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Eight questions for Idra Novey

Idra Novey

Idra Novey’s debut novel, Ways to Disappear, tells the story of a vanished writer and the translator who sets out to find her. The translator believes she will be crucial to the hunt – she has intimate knowledge of the writer’s words, and, by extension, the machinations of the writer’s brain. She thinks she will bring something to the search that not even the writer’s closest relatives can.

Novey is a translator, including that of a critically acclaimed edition of The Passion According to G.H. by Clarice Lispector, poet, short story writer and, now, novelist. A survey of the work that precedes the novel reveals a steady hunt for the hidden. This is most obvious in her translation work, but also in her own writing; Novey’s poetry collection, Exit, Civilian, for instance, is very nearly a semiotic deconstruction of the imprisoned and everything that concept carries over its head.

Emma, the protagonist of Ways to Disappear, adopts the role of detective, following hunches, uprooting leads and searching for clues in her attempt to find the lost. As Novey writes in an essay for The Literary Hub, “[translation] requires an acceptance of progressing with uncertainty.” Of course, when something is missing, it’s only slipped from the view of an audience – when we are lost, we haven’t gone missing from ourselves. Ways to Disappear, then, can be read as an allegory – the slippery desire of the translator to bring meaning to the untranslated. While Ways to Disappear is, at least to this reader’s mind, an assembly of interests, the concept behind the story has an opposite: ways to find. This, I think, is Novey’s primary interest. These questions, I hope, go some way in interrogating this idea.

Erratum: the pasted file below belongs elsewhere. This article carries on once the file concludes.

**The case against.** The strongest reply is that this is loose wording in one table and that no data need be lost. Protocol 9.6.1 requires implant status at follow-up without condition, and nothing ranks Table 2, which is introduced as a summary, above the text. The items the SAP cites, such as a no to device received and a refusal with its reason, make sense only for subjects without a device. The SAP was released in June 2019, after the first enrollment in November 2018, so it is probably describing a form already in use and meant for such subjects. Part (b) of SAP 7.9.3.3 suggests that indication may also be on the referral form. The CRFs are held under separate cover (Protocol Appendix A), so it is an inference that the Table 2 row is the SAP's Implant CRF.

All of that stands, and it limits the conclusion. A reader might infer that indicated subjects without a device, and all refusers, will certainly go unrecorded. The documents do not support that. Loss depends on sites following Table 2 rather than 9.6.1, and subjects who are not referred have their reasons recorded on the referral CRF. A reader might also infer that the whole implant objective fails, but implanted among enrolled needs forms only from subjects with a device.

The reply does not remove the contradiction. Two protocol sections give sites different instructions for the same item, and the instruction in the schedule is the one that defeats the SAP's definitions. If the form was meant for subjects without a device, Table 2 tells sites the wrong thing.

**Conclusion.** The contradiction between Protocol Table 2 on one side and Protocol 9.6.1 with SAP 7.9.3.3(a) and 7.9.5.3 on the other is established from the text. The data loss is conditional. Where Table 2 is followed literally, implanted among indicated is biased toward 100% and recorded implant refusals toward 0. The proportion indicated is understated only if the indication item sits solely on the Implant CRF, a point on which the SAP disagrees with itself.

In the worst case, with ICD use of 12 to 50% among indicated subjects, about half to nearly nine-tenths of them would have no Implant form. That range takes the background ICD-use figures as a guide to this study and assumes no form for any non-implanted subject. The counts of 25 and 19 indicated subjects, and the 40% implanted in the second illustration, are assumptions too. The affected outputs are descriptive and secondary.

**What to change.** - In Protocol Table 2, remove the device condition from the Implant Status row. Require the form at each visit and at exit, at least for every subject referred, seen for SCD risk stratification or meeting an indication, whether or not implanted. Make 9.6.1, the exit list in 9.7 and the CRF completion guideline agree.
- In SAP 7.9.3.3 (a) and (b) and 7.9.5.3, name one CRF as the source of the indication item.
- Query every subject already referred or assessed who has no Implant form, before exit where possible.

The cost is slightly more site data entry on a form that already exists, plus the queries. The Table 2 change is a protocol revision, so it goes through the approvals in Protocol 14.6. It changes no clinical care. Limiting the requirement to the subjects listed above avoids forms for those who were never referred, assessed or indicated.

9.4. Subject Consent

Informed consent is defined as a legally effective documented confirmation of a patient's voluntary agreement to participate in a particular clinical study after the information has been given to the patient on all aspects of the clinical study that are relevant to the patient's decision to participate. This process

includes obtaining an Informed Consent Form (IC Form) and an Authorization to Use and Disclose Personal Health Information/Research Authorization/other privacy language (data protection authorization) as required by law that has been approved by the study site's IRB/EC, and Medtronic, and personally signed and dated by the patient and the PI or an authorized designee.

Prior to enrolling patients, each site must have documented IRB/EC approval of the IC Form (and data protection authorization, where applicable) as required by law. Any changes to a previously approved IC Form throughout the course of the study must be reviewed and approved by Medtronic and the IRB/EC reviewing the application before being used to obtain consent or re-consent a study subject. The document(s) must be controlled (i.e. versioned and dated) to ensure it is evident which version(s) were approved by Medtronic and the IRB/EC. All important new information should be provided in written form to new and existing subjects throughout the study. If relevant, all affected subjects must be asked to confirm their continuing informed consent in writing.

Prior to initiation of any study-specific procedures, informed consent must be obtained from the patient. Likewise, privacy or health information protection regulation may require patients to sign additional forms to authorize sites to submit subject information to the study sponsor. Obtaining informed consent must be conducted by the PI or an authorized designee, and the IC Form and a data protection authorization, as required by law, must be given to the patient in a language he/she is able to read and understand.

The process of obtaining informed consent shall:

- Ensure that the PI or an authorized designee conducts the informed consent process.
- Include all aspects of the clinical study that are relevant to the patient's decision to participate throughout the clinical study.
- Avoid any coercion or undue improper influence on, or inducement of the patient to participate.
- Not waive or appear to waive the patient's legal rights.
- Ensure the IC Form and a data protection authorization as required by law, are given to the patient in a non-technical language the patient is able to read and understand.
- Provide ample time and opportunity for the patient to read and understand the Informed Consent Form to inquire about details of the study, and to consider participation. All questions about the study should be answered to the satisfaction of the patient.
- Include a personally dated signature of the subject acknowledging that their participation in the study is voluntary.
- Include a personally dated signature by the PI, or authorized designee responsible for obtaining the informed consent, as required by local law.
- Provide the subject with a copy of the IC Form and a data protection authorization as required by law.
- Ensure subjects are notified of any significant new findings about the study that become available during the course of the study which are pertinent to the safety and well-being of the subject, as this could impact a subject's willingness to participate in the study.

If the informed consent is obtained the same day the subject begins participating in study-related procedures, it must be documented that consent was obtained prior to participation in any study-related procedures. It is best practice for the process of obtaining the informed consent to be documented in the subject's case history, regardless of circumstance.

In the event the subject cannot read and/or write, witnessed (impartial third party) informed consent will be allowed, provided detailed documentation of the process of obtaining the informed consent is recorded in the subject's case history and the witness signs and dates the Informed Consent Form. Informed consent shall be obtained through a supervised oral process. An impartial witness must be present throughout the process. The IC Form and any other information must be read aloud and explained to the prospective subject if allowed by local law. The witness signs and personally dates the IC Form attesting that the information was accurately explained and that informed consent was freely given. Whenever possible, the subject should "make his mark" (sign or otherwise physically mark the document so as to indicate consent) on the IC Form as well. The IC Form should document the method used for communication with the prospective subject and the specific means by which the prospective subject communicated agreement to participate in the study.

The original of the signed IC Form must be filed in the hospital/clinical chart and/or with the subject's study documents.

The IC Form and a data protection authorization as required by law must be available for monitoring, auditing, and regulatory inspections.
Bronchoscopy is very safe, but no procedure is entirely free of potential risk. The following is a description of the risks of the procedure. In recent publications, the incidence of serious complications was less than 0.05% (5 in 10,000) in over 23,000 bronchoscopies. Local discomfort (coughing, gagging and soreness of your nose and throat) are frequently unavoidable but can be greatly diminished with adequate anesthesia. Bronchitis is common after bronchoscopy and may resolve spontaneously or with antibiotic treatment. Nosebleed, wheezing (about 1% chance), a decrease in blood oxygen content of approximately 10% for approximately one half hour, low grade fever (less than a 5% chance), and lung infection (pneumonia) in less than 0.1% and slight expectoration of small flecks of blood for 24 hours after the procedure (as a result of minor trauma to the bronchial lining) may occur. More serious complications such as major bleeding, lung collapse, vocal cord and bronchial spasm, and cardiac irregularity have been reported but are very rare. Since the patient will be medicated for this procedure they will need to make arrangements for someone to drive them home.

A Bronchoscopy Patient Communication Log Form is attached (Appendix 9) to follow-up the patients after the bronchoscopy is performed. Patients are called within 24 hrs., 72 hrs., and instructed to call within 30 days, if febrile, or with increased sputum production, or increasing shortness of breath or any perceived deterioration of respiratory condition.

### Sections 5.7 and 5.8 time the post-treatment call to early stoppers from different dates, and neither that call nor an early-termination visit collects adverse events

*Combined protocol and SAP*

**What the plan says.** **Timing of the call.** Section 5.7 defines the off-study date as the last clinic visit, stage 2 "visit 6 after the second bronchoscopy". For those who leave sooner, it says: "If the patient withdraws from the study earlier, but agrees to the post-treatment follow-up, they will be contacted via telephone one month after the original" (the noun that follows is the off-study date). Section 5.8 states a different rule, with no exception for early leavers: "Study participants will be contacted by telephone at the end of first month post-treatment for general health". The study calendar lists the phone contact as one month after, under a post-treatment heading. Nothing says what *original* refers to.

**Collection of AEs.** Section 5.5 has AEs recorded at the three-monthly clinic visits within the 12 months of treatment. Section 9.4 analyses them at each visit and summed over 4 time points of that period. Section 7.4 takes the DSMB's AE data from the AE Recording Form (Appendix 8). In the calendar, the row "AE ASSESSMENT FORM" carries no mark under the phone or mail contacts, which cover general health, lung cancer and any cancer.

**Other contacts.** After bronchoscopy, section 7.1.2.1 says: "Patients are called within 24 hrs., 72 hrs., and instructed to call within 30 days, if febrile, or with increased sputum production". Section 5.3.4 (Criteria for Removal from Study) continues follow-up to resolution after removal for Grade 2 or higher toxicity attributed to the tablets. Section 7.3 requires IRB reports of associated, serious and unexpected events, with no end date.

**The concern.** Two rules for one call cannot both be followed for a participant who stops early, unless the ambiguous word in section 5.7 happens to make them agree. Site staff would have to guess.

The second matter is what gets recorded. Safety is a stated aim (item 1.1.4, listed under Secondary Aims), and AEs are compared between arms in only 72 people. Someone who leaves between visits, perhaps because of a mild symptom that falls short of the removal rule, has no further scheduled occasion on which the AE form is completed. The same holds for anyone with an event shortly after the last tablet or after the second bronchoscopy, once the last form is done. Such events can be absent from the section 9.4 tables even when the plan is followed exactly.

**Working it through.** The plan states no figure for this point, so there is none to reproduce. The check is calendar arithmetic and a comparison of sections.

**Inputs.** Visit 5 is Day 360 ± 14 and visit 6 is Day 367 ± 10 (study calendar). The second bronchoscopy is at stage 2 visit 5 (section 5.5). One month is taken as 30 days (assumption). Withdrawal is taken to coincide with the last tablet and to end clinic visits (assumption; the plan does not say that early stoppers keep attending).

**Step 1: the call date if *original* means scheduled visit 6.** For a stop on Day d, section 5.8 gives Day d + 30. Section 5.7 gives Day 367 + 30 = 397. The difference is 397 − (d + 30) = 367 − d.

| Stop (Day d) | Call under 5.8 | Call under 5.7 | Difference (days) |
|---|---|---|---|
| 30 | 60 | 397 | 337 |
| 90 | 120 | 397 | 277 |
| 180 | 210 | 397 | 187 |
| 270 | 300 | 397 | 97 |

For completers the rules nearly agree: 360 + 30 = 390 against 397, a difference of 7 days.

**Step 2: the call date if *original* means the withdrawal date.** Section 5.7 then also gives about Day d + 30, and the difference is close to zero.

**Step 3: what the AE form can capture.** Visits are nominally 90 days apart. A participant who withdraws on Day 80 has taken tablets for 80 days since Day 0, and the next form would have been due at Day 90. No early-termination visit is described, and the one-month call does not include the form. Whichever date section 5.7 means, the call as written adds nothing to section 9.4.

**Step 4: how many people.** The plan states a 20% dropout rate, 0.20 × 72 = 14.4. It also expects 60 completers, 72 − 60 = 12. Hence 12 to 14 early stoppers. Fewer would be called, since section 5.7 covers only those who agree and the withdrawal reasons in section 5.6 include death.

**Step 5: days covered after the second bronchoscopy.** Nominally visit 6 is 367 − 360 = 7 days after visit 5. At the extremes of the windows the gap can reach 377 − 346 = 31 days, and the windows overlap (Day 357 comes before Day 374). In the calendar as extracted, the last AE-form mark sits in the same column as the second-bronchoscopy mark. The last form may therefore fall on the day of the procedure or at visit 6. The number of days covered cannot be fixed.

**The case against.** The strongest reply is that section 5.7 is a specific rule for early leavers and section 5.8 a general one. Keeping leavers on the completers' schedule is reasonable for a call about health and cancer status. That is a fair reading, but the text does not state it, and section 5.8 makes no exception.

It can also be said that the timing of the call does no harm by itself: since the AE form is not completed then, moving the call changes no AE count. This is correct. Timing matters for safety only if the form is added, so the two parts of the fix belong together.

– Tristan Foster

3:AM Magazine: Translation appears to me to be both a selfish and a selfless act. There’s a desire there to become as intimate with a text as possible, almost ghosting the author’s composition of the piece, but with the ultimate goal of sharing it with a new audience. The afterword to your translation of The Passion According to G.H. by Claris Lispector seems to confirm this; you write that part of the reason for learning Portuguese was to get closer to Lispector’s language. There is also a line in Ways to Disappear, your novel, which tells the story of a translator’s search for the writer whose work she has been translating: “She’d remember a morning in Rio as no more than an orange glow over the ocean and use that light to illuminate the strange, dark boats of Beatriz’s images as she ferries them into English.” And it’s the published translation, the artifact, then, that is shared. How close is my assumption about the translator’s impulse?

IN: I think all art forms require an openness to contradictory impulses. A translator has to be open to the question of when to indulge in an impulse to prioritize the music and when it’s more important to be straightforward and prioritize the meaning. My experiences as a translator with these conflicting impulses helped me figure out how to be more open to them as a novelist and as a poet. I feel most alive as a writer when I’m living in the syntax of a sentence. I can’t crank out a draft and then go back and refine the syntax. The joy for me is in fully inhabiting the syntax and sensory imagery, in stripping away every preposition or phrase that can be stripped away.